Plan Your Event And Order Your Keg In Advance
Having a special event? Why not order a keg? Choose from hundreds of your favorite beers. A Beer at a Time can supply both the keg and the tap for your event. All keg orders need to be placed with us by Wednesday and they will arrive on Thursday. You can pick them up anytime after they arrive at the store. To assure that equipment is returned in good condition, A Beer at a Time requires a deposit on all kegs and taps. Your deposit is 100% refundable upon returning them in good condition.
It’s the experience — it gives you an opportunity to try something new, right out of the tap. You can taste five different brews with our sampler tray, and then choose something you want to enjoy at home. Our bartenders know the story behind the beers, so they can guide and educate you about the flavor profiles. If you agree that a good draft beer tastes better than beer out of a can, then this is the perfect alternative. It tastes fresh and the cost is reasonable.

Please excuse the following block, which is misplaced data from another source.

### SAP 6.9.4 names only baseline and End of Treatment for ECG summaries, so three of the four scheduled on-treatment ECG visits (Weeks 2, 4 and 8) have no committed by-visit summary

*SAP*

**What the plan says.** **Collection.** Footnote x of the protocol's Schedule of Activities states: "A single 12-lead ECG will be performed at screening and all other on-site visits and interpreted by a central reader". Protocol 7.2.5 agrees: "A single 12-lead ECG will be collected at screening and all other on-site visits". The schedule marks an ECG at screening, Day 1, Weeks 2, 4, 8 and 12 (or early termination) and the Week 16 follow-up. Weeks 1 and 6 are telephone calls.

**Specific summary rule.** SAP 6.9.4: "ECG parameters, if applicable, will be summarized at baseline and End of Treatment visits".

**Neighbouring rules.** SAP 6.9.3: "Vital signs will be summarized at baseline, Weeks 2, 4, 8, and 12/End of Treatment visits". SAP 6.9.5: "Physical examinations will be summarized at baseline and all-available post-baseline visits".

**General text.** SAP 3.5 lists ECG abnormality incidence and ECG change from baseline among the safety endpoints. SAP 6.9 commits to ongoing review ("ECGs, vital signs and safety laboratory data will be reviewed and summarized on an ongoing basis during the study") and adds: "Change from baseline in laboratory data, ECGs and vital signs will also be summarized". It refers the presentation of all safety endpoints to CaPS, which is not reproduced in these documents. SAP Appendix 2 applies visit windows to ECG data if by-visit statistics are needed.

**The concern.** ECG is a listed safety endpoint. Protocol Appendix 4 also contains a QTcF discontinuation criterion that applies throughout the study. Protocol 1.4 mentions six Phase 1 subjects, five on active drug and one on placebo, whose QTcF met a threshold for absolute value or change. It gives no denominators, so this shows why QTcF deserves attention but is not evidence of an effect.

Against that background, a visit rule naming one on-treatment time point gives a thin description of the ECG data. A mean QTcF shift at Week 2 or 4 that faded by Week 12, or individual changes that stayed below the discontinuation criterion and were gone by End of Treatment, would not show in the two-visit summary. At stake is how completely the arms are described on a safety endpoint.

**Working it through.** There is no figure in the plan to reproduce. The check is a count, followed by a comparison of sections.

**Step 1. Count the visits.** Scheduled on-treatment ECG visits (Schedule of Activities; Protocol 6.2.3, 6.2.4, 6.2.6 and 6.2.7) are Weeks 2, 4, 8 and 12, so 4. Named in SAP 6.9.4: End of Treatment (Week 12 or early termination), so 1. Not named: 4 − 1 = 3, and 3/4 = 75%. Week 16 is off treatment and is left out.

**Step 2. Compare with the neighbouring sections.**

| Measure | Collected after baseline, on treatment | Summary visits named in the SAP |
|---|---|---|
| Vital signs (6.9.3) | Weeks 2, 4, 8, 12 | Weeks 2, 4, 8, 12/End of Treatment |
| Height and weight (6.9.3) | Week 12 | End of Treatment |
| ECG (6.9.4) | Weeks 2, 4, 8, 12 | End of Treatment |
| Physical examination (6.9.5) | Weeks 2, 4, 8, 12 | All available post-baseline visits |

We sell and fill growlers at our store. Bring your own growler or mason jar into our store and we’ll fill it (click here for current beers on tap). If you don’t have a growler come on in and we’ll sell you one, we have gallon containers, 64 oz & 34 oz growlers, as well as mason jars.
The history of growlers
There are two myths of how the growler got its name. In the late 1800’s, before beer came in cases, bottles or cans, beer was transported by galvanized metal pails from the local brewer or pub to your home. The pail would be topped off and covered with a lid to send you on your way.
Myth # 1 – While traveling on the way home, the beer would splash around inside the container and would slosh out from under the lid. The CO2 that escaped would make a rumbling and growling noise, which gave it the name growler.
Myth # 2 – Another story is that customers and bartenders would constantly argue or “growl” with each other about the amount of beer in the container.
In the 1950’s, a wax cardboard container was invented, much like a 40 oz milk carton. These containers were necessary, because all liquor stores were closed on Sundays. So in order to have fresh beer, you had to purchase it on Saturday and take it home. Then in 1989, Charlie Otto and his father ran a brewery that wasn’t able to bottle. They wanted to offer a take home option for their customers, so Charlie redesigned the growler to be a half-gallon jub, much like a moonshine jug.